Author: Christian Bloch
Publisher: Rocky Nook, 2007
Aimed at: Photographers
Pros: Relates to exciting new software techniques
Cons: Not written for developers
Reviewed by: David Conrad
This is a book aimed at photographers but if you are into graphics you are bound to be excited by it. I have to warn you that it covers a lot of very basic photographic concepts that sometimes threaten to cover up the real idea. HDRI – High Dynamic Range Imaging – is a simple enough idea, just record an image with much higher dynamic range than the usual eight bits per colour channel.
The problem with this idea is that at the moment there aren’t any HDRI cameras so we have to emulate one by taking multiple exposures at different settings – one to capture the detail in the shadow, one for the mid tones and one for the highlights. These can then be put together to make a composite HDRI image using the right software. In practice you need more than three exposures to enable the software to knit the images together.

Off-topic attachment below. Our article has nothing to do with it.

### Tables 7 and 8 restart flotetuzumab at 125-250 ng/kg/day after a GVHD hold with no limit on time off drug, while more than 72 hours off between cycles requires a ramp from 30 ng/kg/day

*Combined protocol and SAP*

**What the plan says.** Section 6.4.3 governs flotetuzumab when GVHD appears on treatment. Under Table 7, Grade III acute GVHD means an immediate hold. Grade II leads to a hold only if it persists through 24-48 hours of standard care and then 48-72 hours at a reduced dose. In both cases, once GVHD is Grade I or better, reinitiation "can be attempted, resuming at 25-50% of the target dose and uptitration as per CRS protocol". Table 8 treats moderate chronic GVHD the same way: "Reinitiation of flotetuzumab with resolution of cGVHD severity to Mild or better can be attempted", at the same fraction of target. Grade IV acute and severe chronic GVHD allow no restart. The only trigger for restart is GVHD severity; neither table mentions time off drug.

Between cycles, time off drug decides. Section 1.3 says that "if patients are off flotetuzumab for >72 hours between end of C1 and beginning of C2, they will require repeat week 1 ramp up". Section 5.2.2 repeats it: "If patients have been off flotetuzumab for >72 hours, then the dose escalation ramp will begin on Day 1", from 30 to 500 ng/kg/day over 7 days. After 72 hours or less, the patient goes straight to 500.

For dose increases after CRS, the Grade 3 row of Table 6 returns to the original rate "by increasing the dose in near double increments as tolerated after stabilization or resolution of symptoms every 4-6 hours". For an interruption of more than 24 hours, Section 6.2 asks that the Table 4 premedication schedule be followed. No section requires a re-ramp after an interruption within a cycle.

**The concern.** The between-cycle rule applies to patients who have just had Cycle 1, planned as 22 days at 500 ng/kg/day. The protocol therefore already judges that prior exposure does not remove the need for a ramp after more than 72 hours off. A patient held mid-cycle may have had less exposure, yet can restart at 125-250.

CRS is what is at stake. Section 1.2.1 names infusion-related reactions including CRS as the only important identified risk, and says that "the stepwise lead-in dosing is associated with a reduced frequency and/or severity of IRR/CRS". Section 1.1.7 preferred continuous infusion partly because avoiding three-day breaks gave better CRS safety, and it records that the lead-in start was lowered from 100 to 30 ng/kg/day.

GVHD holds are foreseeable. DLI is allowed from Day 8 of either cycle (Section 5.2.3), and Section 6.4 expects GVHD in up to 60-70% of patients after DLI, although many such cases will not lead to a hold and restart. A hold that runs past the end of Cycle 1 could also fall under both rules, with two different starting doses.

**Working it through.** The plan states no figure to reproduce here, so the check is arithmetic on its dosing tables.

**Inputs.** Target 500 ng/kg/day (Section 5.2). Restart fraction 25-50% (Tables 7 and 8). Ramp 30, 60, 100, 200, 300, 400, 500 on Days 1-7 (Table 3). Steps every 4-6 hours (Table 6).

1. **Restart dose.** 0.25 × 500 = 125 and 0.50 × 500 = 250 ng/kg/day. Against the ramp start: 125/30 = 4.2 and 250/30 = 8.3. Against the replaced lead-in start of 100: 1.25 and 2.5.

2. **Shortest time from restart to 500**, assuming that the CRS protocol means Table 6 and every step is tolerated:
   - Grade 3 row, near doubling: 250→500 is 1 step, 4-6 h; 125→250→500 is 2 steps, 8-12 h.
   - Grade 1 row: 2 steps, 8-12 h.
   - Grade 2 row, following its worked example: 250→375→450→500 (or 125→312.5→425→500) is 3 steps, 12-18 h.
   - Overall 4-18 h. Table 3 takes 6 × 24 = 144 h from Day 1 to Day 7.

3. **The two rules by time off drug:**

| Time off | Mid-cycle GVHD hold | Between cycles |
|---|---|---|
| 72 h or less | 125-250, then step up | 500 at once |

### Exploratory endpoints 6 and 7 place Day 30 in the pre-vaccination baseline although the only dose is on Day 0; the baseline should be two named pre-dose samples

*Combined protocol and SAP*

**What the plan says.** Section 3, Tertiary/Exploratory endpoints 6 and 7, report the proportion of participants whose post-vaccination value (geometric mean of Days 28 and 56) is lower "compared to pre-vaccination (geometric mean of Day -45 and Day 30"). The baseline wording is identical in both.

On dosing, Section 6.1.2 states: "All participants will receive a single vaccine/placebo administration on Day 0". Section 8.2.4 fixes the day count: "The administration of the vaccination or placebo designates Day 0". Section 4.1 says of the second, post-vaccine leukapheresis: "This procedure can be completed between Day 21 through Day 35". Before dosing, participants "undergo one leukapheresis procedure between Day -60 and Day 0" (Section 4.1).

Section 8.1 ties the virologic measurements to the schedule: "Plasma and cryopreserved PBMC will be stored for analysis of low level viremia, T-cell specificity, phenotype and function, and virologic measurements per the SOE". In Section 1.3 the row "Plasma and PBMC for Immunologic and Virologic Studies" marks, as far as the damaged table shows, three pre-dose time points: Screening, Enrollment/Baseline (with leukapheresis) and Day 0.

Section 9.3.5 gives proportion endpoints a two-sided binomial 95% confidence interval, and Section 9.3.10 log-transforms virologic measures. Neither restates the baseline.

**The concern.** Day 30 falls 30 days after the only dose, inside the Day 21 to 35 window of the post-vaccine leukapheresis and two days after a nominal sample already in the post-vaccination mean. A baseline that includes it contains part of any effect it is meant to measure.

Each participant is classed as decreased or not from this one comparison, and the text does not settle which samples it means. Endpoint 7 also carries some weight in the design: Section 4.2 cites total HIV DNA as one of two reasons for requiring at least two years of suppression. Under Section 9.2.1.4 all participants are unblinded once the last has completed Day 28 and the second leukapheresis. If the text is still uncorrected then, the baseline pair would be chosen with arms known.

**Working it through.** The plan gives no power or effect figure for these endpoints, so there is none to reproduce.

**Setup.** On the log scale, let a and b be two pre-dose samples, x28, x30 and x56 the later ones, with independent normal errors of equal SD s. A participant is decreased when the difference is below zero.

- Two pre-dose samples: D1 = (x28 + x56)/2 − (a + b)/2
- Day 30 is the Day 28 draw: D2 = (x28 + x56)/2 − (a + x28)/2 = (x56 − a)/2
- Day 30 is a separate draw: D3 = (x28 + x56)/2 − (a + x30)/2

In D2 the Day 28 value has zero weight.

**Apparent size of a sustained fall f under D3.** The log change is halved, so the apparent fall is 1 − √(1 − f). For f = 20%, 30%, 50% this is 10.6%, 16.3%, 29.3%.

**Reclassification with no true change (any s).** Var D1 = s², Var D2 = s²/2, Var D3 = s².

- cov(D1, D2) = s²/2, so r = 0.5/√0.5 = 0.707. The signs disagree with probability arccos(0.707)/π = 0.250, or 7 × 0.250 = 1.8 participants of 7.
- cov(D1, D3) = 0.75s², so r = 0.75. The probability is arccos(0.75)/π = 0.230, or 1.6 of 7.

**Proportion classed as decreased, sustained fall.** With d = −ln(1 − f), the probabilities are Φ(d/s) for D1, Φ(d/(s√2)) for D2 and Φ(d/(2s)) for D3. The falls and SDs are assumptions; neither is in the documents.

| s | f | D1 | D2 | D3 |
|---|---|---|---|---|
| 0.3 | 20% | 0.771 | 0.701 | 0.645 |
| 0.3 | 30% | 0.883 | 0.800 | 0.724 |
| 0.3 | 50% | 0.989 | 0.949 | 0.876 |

Once you have an HDRI image you generally have to map it to a normal dynamic range display and this again requires some more software. The pay off is that by careful mapping of the out of range luminance values the results can be stunning – retaining detail across the entire tonal range of the image. What has all of this to do with programmers? The answer is that the software to do all of this is in its infancy. The book describes some of the file formats, algorithms and applications that are available to work with HDRI but there is clearly a lot of scope for inventing something new.
HDRI is new territory and this is its first guide book.
<Reviewed in VSJ>